Dystroglycan is one of the dystrophin-associated glycoproteins, which is encoded by a 5.5 kb transcript in Homo sapiens on chromosome 3. There are two exons that are separated by a large intron. The spliced exons code for a protein product that is finally cleaved into two non-covalently associated subunits, [alpha] (N-terminal) and [beta] (C-terminal).
In skeletal muscle the dystroglycan complex works as a transmembrane linkage between the extracellular matrix and the cytoskeleton. [alpha]-dystroglycan is extracellular and binds to merosin [alpha]-2 laminin in the basement membrane, while [beta]-dystroglycan is a transmembrane protein and binds to dystrophin, which is a large rod-like cytoskeletal protein, absent in Duchenne muscular dystrophy patients. Dystrophin binds to intracellular actin cables. In this way, the dystroglycan complex, which links the extracellular matrix to the intracellular actin cables, is thought to provide structural integrity in muscle tissues. The dystroglycan complex is also known to serve as an agrin receptor in muscle, where it may regulate agrin-induced acetylcholine receptor clustering at the neuromuscular junction. There is also evidence which suggests the function of dystroglycan as a part of the signal transduction pathway because it is shown that Grb2, a mediator of the Ras-related signal pathway, can interact with the cytoplasmic domain of dystroglycan.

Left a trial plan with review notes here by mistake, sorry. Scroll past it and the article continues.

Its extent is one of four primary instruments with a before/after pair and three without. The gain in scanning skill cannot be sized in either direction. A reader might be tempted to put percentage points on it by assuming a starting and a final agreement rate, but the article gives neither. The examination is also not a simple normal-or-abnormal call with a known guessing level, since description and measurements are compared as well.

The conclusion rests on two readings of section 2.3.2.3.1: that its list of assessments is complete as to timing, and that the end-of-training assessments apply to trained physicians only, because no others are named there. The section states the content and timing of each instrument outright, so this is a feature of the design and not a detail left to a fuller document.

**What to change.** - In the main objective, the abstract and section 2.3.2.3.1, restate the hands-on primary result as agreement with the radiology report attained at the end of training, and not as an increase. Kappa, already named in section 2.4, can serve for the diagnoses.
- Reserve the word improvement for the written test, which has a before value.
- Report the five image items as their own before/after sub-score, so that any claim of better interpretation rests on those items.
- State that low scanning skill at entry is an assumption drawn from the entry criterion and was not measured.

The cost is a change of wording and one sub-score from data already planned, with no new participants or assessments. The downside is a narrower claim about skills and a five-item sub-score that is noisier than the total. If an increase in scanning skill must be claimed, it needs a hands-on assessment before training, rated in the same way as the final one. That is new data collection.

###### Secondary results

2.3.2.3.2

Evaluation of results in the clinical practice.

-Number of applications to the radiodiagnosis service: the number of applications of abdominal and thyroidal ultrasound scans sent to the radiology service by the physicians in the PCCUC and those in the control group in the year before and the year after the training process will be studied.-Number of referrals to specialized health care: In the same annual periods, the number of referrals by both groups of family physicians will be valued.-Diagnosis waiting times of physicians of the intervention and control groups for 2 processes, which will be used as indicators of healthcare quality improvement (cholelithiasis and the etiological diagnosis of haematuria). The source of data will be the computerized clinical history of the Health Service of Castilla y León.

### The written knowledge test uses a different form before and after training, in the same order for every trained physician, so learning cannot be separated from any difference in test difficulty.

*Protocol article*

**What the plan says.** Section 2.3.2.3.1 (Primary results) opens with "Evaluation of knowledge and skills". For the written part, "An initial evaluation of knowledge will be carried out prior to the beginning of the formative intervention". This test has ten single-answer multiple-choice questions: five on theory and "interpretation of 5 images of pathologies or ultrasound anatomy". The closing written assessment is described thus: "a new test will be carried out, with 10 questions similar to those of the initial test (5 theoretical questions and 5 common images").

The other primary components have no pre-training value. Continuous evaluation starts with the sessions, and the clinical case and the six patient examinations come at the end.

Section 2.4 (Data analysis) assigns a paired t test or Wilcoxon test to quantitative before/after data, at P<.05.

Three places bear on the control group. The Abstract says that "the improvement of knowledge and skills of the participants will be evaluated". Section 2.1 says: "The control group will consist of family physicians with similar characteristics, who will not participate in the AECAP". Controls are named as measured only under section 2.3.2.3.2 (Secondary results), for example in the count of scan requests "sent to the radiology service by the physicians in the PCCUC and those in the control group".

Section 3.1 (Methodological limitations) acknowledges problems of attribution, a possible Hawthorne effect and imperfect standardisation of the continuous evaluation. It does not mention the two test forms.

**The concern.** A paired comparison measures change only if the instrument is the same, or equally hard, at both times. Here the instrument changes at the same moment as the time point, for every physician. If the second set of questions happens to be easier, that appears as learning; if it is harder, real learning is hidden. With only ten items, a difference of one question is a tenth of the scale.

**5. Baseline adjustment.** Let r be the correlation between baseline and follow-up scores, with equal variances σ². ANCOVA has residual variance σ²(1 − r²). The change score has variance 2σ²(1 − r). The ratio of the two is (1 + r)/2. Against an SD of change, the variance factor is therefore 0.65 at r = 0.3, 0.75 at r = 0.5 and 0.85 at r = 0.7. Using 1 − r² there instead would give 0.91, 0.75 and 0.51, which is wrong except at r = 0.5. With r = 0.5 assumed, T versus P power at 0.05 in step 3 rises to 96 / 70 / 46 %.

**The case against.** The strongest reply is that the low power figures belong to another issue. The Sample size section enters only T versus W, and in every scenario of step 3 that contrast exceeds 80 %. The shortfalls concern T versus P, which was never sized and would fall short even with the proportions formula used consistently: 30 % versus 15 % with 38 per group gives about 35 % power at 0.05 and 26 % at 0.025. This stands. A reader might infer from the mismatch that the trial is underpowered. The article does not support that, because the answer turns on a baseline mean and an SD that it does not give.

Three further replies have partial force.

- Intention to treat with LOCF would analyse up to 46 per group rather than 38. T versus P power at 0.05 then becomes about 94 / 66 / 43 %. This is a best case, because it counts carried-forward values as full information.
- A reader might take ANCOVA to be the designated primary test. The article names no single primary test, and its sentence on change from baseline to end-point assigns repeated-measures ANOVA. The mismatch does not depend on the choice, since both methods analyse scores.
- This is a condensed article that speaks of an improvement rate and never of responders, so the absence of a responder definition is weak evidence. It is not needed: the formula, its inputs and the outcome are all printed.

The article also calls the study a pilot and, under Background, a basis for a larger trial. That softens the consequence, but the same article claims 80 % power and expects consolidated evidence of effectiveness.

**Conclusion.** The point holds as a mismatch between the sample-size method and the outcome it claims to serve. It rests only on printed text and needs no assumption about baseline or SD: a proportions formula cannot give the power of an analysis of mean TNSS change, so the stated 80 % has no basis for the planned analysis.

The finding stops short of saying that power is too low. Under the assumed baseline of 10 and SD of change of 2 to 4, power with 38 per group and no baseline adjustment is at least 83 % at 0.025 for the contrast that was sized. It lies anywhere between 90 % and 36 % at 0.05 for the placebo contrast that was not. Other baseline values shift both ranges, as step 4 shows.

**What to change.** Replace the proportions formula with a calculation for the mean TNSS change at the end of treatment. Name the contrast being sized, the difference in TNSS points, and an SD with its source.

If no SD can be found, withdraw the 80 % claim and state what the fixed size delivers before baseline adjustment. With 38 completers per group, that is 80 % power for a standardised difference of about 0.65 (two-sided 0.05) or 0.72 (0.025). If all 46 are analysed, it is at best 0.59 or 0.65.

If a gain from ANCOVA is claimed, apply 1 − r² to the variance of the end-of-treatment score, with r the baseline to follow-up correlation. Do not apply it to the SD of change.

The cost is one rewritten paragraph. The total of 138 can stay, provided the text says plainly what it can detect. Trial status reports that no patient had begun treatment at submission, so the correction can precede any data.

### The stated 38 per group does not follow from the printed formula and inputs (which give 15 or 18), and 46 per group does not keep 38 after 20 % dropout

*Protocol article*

Dystroglycan is widely distributed in non-muscle tissues as well as in muscle tissues. During epithelial morphogenesis of kidney, the dystroglycan complex is shown to act as a receptor for the basement membrane. Dystroglycan expression in Mus musculus brain and neural retina has also been reported. However, the physiological role of dystroglycan in non-muscle tissues remains unclear.
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